by Beverly St. John.
In 1912 at age 25, my father, Ernest A. Pickup, set out on two journeys–marriage and a profession as a commercial artist. When he told his father about his career plans, his father responded, “Son, you go with my blessing, but if you don’t succeed, don’t come back to me looking for a job.” The family had moved to Nashville in 1902 and had established G.A. Pickup & Son, a rubber stamp business that is still in existence. While working for his father, in his spare time his mother allowed him to hide in the attic of their home, where he studied a correspondence course on the basics of art.
The lessons paid off, and he became one of the first commercial artists in Nashville. He was so successful that he needed to keep an apprentice with him in his studio. The first was Herman Burns, who went on to become the Art Director at the Baptist Sunday School Board. Next came Lewis Akin, who became the Art Director for the Methodist Publishing House. Subsequent apprentices included Castner’s Department Store artist Mariah Ferris, Curtis Snell, and cartoonist Bill Wall. Even I was one of his apprentices during my high school and college days. I later worked for Mr. Burns at the BSSB until 1942.
In 1930, when the Great Depression devastated our nation, my father’s commercial work came to a halt. With time on his hands, he began honing the skills necessary to make woodblock prints, an ancient medium that he had long admired. With the encouragement of his artist friends, he submitted his work for an exhibit at the Corcoran Gallery in Washington, D.C. His career as a wood engraver took off, resulting in about 65 woodblock prints made during the 1930s and early 1940s.
One of his greatest honors came in 1937, when the Society of American Etchers chose his print Finis–a Study in Finalities as one of The Best 100 Prints of American Artists, a collection selected to go on a tour of Europe, beginning at Stockholm, Sweden. My father was a very modest man, but when he saw his name listed in the exhibit catalogue next to Thomas Nason, his woodblock hero, he was ecstatic.
His most popular prints were of Nashville landmarks: the Capitol, the Parthenon, the Hermitage, Scarritt Tower, and the Battle of Nashville Monument. He also loved making prints of trees and rural scenes. He used boxwood, a very hard wood with no grain. Woodblocks were made up of two or more pieces of wood glued together. Whenever one would break, he made miniatures out of the pieces, and these are among my favorites. When the curator of the Graphic Arts Division of the Smithsonian saw my father’s work, he asked if we would donate the collection. Because he also wanted the blocks and tools, I turned him down. Some of his work, however, is archived in the Tennessee State Museum.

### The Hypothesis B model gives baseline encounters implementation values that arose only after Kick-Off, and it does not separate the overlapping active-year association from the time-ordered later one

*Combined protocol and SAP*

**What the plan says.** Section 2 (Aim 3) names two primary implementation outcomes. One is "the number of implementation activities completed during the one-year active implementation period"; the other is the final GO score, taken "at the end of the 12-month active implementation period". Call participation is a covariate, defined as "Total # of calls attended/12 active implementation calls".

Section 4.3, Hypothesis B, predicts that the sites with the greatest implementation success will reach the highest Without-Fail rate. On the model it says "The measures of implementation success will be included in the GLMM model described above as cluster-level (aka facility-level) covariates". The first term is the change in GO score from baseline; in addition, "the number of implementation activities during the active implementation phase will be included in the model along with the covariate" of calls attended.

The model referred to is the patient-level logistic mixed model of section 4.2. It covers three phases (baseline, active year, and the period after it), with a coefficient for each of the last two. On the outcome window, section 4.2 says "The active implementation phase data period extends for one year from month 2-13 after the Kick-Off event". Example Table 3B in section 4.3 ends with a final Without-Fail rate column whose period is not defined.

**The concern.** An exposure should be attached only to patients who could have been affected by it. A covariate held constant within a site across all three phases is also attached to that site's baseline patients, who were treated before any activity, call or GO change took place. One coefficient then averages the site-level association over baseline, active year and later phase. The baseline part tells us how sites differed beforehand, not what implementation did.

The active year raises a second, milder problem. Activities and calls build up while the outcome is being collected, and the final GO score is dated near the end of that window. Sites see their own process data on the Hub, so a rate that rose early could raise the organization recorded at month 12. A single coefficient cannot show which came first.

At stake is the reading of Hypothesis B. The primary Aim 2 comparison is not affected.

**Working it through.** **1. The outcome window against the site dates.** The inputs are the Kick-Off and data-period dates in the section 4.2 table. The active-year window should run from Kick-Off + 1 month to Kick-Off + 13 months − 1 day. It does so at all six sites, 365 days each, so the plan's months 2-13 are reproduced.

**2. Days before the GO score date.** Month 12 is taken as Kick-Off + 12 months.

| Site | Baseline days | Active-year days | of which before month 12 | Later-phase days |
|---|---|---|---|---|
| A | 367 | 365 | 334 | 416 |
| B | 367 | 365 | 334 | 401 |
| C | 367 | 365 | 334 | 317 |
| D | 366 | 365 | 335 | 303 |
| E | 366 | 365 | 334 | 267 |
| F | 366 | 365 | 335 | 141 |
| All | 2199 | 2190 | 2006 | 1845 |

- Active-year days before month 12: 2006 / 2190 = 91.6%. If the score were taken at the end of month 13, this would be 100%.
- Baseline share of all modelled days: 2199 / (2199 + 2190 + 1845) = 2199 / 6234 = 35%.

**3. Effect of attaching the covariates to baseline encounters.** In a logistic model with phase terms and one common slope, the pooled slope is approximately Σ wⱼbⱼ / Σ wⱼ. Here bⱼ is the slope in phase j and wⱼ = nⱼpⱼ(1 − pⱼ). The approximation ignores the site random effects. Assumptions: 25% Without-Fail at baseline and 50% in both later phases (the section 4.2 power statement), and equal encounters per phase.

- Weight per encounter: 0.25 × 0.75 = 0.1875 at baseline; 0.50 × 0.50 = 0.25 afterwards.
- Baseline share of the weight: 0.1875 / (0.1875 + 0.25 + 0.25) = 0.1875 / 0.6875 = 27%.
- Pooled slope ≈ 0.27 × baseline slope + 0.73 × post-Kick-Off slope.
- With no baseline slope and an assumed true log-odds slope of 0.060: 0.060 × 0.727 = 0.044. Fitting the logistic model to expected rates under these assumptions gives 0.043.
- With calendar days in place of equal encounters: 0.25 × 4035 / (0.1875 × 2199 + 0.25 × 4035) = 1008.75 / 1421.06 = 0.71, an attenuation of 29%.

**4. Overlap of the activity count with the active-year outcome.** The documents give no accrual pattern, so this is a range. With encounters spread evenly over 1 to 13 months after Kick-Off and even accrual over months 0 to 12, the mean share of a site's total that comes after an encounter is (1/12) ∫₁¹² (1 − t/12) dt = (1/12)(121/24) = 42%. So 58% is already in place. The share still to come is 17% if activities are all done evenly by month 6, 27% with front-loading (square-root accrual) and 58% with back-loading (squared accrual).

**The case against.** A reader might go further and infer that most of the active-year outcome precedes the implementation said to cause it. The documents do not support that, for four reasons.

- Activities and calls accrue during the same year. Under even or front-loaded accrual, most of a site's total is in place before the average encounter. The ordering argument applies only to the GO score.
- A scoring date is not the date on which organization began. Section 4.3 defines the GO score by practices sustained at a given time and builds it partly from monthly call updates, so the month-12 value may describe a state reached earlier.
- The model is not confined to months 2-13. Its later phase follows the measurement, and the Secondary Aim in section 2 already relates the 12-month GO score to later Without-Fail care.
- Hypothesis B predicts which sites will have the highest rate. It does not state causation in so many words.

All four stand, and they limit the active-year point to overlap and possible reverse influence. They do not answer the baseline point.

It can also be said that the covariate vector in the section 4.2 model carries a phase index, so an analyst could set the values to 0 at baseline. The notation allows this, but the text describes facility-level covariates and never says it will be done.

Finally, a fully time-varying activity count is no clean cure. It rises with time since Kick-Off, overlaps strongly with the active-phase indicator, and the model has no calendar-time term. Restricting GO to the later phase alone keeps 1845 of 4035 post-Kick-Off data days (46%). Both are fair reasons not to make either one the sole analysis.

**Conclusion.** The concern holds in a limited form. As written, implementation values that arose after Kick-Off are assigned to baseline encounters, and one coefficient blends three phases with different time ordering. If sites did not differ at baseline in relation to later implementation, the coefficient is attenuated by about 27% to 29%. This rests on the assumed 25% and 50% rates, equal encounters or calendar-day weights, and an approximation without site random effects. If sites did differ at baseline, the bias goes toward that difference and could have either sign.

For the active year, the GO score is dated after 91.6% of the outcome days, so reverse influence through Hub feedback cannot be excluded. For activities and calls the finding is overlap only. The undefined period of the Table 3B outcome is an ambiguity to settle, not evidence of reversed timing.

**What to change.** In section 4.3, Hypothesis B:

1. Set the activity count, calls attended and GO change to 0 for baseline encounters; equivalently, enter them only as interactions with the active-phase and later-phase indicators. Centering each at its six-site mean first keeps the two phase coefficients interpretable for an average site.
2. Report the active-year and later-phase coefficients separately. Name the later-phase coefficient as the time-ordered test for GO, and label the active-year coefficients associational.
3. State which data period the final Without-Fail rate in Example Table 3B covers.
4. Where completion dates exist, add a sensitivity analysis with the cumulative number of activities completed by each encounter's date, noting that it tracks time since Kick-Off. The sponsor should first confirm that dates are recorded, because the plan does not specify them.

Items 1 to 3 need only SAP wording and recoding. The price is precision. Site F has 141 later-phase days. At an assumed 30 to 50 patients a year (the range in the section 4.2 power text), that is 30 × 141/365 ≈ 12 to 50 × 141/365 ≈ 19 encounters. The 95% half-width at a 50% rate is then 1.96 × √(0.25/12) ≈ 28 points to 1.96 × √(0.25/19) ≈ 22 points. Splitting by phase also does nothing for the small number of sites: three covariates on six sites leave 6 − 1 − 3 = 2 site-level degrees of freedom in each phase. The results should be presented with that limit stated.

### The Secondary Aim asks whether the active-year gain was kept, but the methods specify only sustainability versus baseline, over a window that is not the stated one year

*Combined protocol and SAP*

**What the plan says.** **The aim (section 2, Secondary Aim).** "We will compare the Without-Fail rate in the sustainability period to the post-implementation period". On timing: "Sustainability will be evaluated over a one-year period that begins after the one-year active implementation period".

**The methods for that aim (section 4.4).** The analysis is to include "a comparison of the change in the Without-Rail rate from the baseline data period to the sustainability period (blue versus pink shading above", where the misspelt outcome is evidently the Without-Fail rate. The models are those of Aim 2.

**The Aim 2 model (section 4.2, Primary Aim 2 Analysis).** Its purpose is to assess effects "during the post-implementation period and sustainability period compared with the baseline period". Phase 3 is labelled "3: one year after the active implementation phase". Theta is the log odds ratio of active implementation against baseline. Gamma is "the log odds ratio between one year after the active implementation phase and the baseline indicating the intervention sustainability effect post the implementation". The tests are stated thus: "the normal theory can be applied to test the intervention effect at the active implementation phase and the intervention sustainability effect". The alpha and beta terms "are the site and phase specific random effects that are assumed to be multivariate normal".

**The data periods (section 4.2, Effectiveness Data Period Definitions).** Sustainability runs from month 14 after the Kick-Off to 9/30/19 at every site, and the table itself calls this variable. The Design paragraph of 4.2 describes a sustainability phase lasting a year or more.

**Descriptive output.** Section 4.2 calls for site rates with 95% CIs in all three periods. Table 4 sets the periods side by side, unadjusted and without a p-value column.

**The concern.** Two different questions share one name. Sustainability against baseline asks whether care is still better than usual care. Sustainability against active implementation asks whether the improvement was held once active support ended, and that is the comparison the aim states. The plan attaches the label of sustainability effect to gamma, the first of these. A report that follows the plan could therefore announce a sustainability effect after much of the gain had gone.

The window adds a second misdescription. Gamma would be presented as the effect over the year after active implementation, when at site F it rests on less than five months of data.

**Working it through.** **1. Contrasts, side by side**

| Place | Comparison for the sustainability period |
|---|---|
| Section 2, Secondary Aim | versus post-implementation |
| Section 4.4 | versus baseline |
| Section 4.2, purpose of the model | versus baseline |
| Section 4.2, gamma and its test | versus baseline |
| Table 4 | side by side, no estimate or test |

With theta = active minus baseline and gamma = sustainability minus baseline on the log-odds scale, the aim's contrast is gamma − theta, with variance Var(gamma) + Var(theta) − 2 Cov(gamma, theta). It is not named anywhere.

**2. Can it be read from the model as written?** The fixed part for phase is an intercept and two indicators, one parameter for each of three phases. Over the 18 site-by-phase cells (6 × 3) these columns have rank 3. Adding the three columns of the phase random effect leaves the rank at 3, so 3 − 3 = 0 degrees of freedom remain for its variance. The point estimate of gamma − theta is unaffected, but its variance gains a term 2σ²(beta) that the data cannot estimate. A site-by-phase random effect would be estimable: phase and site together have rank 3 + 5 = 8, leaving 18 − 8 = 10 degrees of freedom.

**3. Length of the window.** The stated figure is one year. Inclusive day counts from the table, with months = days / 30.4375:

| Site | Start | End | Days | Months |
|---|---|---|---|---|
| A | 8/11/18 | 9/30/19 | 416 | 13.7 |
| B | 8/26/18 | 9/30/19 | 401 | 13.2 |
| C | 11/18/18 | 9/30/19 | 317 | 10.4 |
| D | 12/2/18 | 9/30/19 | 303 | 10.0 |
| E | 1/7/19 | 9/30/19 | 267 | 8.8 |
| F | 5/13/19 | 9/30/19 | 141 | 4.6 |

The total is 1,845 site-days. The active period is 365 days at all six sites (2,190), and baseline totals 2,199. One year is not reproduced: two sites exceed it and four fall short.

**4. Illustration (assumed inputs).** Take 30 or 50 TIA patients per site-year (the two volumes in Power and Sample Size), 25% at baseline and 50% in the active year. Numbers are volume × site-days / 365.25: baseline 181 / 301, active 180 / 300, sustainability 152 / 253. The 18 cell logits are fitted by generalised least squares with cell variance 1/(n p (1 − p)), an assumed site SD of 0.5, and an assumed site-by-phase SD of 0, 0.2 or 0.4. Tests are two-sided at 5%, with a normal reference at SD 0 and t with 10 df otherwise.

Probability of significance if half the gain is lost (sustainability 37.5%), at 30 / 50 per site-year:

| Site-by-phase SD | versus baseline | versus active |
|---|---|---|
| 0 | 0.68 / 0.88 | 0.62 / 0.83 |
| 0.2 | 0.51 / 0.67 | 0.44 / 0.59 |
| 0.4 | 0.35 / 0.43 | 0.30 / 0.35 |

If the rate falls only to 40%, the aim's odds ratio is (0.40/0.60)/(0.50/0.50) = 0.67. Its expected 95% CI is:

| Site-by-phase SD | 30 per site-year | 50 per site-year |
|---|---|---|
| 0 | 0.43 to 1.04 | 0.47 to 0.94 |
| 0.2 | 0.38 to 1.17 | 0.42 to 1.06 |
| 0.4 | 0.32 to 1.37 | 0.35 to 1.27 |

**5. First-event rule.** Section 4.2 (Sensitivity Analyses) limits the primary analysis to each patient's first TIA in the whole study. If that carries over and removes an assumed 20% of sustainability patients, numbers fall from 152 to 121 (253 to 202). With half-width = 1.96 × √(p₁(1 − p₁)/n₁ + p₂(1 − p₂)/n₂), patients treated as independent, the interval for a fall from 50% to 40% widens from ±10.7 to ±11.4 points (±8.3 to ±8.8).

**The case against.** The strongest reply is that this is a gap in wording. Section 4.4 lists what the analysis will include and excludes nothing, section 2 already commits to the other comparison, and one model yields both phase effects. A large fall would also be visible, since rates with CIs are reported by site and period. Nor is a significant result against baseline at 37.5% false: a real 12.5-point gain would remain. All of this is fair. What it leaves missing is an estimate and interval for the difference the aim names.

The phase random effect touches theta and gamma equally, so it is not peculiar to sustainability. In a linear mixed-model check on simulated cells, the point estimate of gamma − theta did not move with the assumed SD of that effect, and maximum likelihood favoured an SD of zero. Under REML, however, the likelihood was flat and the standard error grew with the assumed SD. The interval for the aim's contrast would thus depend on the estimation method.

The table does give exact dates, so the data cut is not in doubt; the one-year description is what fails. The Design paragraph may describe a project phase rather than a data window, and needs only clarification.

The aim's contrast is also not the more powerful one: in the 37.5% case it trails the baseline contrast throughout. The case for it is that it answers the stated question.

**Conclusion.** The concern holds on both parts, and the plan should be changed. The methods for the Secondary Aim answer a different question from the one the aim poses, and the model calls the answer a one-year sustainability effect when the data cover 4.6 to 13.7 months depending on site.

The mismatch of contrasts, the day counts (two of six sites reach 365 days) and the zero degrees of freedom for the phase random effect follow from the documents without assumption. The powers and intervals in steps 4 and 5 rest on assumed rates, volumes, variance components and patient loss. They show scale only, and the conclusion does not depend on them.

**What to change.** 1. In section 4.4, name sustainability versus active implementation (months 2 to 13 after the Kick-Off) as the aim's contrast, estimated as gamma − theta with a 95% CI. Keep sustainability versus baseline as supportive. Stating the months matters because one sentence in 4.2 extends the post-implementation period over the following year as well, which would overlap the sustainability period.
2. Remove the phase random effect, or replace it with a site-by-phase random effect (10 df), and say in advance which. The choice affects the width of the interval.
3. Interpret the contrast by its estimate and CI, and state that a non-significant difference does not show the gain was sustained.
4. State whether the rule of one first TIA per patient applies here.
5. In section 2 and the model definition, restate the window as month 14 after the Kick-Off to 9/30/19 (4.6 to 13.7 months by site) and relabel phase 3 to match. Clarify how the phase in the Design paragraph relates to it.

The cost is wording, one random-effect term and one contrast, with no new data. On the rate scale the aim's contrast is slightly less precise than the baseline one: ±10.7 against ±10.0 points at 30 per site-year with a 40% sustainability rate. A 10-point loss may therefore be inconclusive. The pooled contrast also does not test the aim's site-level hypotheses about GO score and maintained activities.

For over thirty years my father’s art studio was on the 5th floor of the old Cumberland Presbyterian Building, which was located on 4th Avenue about where the AT&T Building is now. When he decided to retire in 1963 at age 76, it was as if his life had come to an end. He could not envision life without his cluttered office, the smell of ink and paint thinner, the whir of the airbrush, or the occasional knock at the door: “Mr. Pickup, I have a job for you–do you think you could do it for us today?”
Then one day the phone rang. Mr. John Ambrose of Ambrose Printing Company called to ask my father if he was willing to join the company as an art consultant “whenever you feel like it.” He “felt like it” until he turned 80, when he announced his full retirement. From then on, he had little interest in anything but sharing stories about his years as an artist, a sometime farmer, a grandfather, and a Sunday School teacher. My father left us a quiet legacy of integrity as well as a collection of woodblock prints. His mother often said of him, “He came into this world drawing pictures on any piece of paper he could get his hands on!.” The year before he died, I found these words that he had written: “Things I want for myself: to be cheerful in the face of difficulties, to merit the esteem of my friends, to be grateful for all that other folks have done for me, and to know no heartache of my own making.”